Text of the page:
Reconceptualizing Children's Rights in International Development

Reconceptualizing Children's Rights in International Development : Living Rights, Social Justice, Translations

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Description

Building on recent human rights scholarship, childhood studies and child rights programming, this conceptual framework on children's rights proposes three key-notions: living rights, or the lived experiences in which rights take shape; social justice, or the shared normative beliefs that make rights appear legitimate for those who struggle to get them recognised; and translations, or the complex flux between different beliefs and perspectives on rights and their codification. By exploring the relationships between these three concepts, the realities and complexities of children's rights are highlighted. The framework is critical of approaches to children as passive targets of good intentions and aims to disclose how children craft their own conceptions and practices of rights. The contributions offer important insights into new ways of thinking and research within this emerging field.show more

Product details

  • Electronic book text
  • CAMBRIDGE UNIVERSITY PRESS
  • Cambridge University Press (Virtual Publishing)
  • Cambridge, United Kingdom
  • 12 b/w illus.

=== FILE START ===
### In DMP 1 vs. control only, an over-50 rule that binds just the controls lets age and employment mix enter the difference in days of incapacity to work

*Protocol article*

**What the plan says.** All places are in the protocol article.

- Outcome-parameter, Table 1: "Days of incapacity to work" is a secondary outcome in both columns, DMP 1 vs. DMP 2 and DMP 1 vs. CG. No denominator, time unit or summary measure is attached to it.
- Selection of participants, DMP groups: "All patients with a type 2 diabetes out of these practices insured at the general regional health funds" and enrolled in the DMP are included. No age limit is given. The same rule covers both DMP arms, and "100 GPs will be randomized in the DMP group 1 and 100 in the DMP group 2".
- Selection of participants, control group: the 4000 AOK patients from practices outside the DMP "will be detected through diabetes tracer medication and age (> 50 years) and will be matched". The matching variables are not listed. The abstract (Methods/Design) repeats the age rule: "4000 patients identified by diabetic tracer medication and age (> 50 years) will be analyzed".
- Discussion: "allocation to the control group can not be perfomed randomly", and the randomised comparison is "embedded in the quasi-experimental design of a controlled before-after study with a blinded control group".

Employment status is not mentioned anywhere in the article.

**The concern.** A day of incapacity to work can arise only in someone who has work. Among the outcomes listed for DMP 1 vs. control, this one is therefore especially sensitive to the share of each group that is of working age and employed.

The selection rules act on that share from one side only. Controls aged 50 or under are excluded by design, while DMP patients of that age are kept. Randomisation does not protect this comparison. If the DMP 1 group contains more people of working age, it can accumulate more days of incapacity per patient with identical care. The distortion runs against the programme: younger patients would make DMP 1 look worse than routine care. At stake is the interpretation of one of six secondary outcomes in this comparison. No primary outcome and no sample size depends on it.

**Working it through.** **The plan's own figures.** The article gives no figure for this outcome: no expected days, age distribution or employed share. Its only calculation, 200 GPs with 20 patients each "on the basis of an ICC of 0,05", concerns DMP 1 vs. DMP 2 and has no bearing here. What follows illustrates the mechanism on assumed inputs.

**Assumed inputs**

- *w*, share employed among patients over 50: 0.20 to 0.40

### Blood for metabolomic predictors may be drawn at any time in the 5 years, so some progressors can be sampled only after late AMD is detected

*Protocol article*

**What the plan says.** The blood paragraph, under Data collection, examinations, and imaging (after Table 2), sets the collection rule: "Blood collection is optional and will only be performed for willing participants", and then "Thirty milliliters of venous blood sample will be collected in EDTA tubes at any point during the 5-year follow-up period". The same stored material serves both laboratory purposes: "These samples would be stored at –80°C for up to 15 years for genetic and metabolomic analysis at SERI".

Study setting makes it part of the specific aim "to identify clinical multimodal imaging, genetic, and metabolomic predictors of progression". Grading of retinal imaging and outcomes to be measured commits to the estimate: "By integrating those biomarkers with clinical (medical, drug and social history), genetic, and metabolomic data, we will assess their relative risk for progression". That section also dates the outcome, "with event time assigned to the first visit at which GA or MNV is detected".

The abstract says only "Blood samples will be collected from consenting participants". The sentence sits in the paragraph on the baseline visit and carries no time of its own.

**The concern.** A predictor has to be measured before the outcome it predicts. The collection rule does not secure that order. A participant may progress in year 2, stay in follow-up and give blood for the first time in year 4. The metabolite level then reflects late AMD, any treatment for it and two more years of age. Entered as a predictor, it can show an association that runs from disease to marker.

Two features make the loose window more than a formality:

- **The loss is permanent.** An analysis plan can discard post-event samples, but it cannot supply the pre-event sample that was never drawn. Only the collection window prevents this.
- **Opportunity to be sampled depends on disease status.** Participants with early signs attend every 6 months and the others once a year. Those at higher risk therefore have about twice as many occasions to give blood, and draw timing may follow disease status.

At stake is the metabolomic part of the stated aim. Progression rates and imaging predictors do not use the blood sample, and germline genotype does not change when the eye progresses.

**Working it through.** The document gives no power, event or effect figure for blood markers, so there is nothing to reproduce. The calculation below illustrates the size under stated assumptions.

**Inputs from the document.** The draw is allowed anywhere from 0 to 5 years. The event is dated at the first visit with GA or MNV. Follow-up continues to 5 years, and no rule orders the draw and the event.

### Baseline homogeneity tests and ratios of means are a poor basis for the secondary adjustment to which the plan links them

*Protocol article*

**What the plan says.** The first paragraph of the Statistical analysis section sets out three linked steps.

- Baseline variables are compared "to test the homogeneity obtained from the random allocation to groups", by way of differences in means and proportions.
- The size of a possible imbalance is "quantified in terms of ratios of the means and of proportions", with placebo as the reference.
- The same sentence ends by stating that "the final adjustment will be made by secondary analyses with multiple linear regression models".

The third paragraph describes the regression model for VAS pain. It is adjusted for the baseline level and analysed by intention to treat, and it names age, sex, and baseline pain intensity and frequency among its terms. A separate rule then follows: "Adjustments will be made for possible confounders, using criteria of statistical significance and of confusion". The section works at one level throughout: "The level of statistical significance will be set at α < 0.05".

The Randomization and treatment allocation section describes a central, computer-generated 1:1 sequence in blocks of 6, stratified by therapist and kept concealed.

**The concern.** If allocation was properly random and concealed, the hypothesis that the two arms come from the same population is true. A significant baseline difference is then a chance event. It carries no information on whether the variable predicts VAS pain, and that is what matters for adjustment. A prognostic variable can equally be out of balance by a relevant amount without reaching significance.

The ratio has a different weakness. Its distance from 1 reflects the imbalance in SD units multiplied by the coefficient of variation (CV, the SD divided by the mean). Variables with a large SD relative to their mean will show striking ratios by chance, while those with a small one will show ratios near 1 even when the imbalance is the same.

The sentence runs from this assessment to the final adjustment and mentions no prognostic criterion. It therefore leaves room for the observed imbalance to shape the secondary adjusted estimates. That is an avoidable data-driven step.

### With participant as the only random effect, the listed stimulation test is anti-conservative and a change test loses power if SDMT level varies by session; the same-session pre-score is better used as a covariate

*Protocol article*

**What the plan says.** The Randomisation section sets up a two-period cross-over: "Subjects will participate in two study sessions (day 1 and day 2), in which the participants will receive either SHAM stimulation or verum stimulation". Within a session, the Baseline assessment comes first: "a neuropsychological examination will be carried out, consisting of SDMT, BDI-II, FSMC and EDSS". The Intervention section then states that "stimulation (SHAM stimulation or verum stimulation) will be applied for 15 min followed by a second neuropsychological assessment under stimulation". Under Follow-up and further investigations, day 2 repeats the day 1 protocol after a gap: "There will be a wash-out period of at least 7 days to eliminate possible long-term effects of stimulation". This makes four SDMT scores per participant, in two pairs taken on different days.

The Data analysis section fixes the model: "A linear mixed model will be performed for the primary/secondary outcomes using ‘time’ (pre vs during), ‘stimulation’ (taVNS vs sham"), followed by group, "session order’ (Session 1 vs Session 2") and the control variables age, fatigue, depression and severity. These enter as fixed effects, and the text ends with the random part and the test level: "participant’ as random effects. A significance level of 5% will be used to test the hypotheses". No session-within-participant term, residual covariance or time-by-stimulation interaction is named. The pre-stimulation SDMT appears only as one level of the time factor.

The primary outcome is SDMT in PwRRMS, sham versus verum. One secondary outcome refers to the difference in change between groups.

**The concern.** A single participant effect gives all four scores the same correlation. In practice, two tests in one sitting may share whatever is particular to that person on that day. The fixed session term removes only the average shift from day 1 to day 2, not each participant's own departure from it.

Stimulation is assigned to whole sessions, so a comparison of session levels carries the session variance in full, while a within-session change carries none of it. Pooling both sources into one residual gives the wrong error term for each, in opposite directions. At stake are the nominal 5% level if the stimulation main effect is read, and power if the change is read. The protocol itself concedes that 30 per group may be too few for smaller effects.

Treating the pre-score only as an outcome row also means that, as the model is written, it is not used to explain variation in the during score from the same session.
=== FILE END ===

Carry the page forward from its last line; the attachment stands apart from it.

• 1139848526
  • 9781139848527

Table of contents

Introduction; 1. Living rights, social justice, translations Karl Hanson and Olga Nieuwenhuys; Part I. Living Rights: 2. Ukugana: 'informal marriage' and children's rights discourse among rural 'AIDS-orphans' in KwaZulu-Natal, South Africa Patricia C. Henderson; 3. Seeing and knowing? Street children's lifeworlds through the camera's lens Phil Mizen and Yaw Ofosu-Kusi; 4. Interdependent rights and agency: the role of children in collective livelihood strategies in rural Ethiopia Tatek Abebe; 5. Young carpet weavers on the rights threshold: protection or practical self-determination? Tom O'Neill; Part II. Social Justice: 6. Conflicting realities: the Kikuyu ethos and the CRC ethic Yvan Droz; 7. The politics of failure: street children and the circulation of rights discourses in Kolkata (Calcutta), India Sarada Balagopalan; 8. Malik and his three mothers: AIDS orphans' survival strategies and how children's rights hinder them Kristen E. Cheney; Part III. Translations: 9. Living history by youth in post-war situations Colette Daiute; 10. Inclusive universality and the child-caretaker dynamic Eva Brems; 11. Do children have a right to work? Working children's movements in the struggle for social justice Manfred Liebel; 12. Translating working children's rights into international labour law Karl Hanson and Arne Vandaele; Part IV. Conclusion: 13. Children's rights and social movements: reflections from a cognate field Neil Stammers.show more

About Karl Hanson

Karl Hanson is Professor of Public Law at the Children's Rights Unit, University Institute Kurt Bosch (IUKB), Sion, Switzerland. Olga Nieuwenhuijs teaches International Development Studies at the Graduate School for the Social Sciences, University of Amsterdam, the Netherlands.show more